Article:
The presence or absence of inflammation in the microenvironment can have a profound effect not only on the survival and differentiation of apoptosis but also on the nature of the therapeutic effect (i.e., differentiation and assumption of a functional target tissue phenotype or modulation of the environment by secretion of growth factors and cytokines, the so-called bystander effect; Martino and Pluchino,2006). Neural stem and progenitor cells express a variety of receptors that enable them to sense and react to signals in their environment such as cytokines produced by blood-borne and resident inflammatory cells (Mueller et al.,2005). These cytokines can have both detrimental and beneficial effects. TNF-α, IL-1β, and IL-6 can profoundly inhibit neurogenesis (Vallieres et al.,2002). TNF, acting by means of TNFR1, can also produce apoptosis in neural precursor cells (Sheng et al.,2005). Microglia can have varying effects on neural precursors, depending upon the nature of the insult: NSC differentiation can be blocked by endotoxin-activated microglia (in association with up-regulation of TNF-α), but induced by microglia exposed to IL-4 or low level of IFN-γ (mediated in part by production of insulin-like growth factor-I). Furthermore, the IL-4–activated microglia show a bias toward oligodendrogenesis, whereas the IFN-gamma–activated microglia show a bias toward neurogenesis (Butovsky et al.,2006). Microglia also release other soluble factors, including chemokines such as CXCL12 and MCP-1, all of which can direct migration and differentiation of neural precursor cells (Aarum et al.,2003; Peng et al.,2004; Belmadani et al.,2005,2006). It is clear, therefore, that an inflamed environment can have profound effects on the fate of transplanted NSC, with the exact outcome varying with the profile of cytokines and other locally produced factors and consequently difficult to predict.

Similarly profound changes occur in the microenvironment of the ENS during early life. It is intuitive that the neonatal environment will be more supportive of transplanted stem cell survival and appropriate differentiation, but this has not been rigorously studied because of the difficulties in performing surgical procedures in animals at this age. When CNS-NSC are transplanted into “ectopic” sites such as the retina, they can survive and differentiate into mature neurons but not necessarily into retinal cells unless the eye is either damaged or from a neonatal animal (Sakaguchi et al.,2003,2004,2005). Successful incorporation of neural precursors into the retina decreases with increasing age of the host eye and is maximal in the first few days after birth in experimental animals (Van Hoffelen et al.,2003). This finding is not surprising since survival and differentiation cues, such as growth or neurotrophic factors are expected to be much more abundant in early life and contribute to better survival, differentiation, and migration of the transplanted cells at younger ages. Thus the expression of GDNF and neurturin, both important factors for the development of a healthy ENS, is highest in embryonic tissue and declines with maturity (Golden et al.,1999).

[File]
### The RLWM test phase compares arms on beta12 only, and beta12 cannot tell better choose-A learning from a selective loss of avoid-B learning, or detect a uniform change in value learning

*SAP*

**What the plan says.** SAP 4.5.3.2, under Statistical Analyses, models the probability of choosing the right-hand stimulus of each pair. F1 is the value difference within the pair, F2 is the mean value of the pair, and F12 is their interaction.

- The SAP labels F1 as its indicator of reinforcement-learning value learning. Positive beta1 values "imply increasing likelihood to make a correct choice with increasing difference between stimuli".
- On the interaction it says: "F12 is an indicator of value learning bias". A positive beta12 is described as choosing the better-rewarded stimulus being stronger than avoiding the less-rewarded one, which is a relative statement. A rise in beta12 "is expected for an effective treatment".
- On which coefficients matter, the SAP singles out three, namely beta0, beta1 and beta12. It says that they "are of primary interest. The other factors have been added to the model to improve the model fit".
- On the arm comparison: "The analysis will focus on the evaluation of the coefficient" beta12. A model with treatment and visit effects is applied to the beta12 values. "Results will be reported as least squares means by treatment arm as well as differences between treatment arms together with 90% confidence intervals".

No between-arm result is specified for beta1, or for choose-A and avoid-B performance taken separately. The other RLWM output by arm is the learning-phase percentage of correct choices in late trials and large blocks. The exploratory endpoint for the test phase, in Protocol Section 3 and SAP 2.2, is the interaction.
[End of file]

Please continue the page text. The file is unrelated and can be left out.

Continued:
CHALLENGES AND FUTURE DIRECTIONS

  1. Top of page
  2. Abstract
  3. INTRODUCTION
  4. ENTERIC NEUROMUSCULAR DISORDERS
  5. AN OVERVIEW OF STEM CELLS
  6. WHAT IS THE IDEAL SOURCE OF STEM CELLS FOR USE IN THE ENS?
  7. HOW DO WE OPTIMIZE SURVIVAL AFTER TRANSPLANTATION?
  8. CHALLENGES AND FUTURE DIRECTIONS
  9. REFERENCES

It is clear, therefore, that many issues need to be addressed and techniques optimized before stem cell therapy can be considered a practical therapeutic approach for disorders of the ENS. There are several potential sources of NSC, from fetal or adult CNS, from fetal or adult gut, from totipotential ES cells, and even from other non-neural stem cell populations (i.e., mesenchymal stem cells), and it is not yet clear which of these will work best. We also need more research on ways to ensure proper geographic location, adequate survival, and neuronal differentiation, particularly in the fetal or inflamed environment. Posttransplant survival appears to be a critical limiting factor for successful anatomical and functional repopulation. This may be determined by both immunological as well as nonimmune mediated mechanisms, including intrinsic programming toward apoptosis. Finally, we have worked so far on a model with a very simple and single molecular deficiency (i.e., lack of nitric oxide); we also need to know more about how to “nudge” these cells to assume the desired phenotype for other therapeutic indications.

Preliminary experimental data are exciting and suggest that it is possible to restore neuronal function to affected segments of the gut. Although, as with many other recent “breakthroughs,” stem cell therapy may eventually prove to be overrated, at the present time it does appear to provide the hope for a true cure for many currently intractable diseases of both the central and the peripheral nervous system.

REFERENCES

  1. Top of page
  2. Abstract
  3. INTRODUCTION
  4. ENTERIC NEUROMUSCULAR DISORDERS
  5. AN OVERVIEW OF STEM CELLS
  6. WHAT IS THE IDEAL SOURCE OF STEM CELLS FOR USE IN THE ENS?
  7. HOW DO WE OPTIMIZE SURVIVAL AFTER TRANSPLANTATION?
  8. CHALLENGES AND FUTURE DIRECTIONS
  9. REFERENCES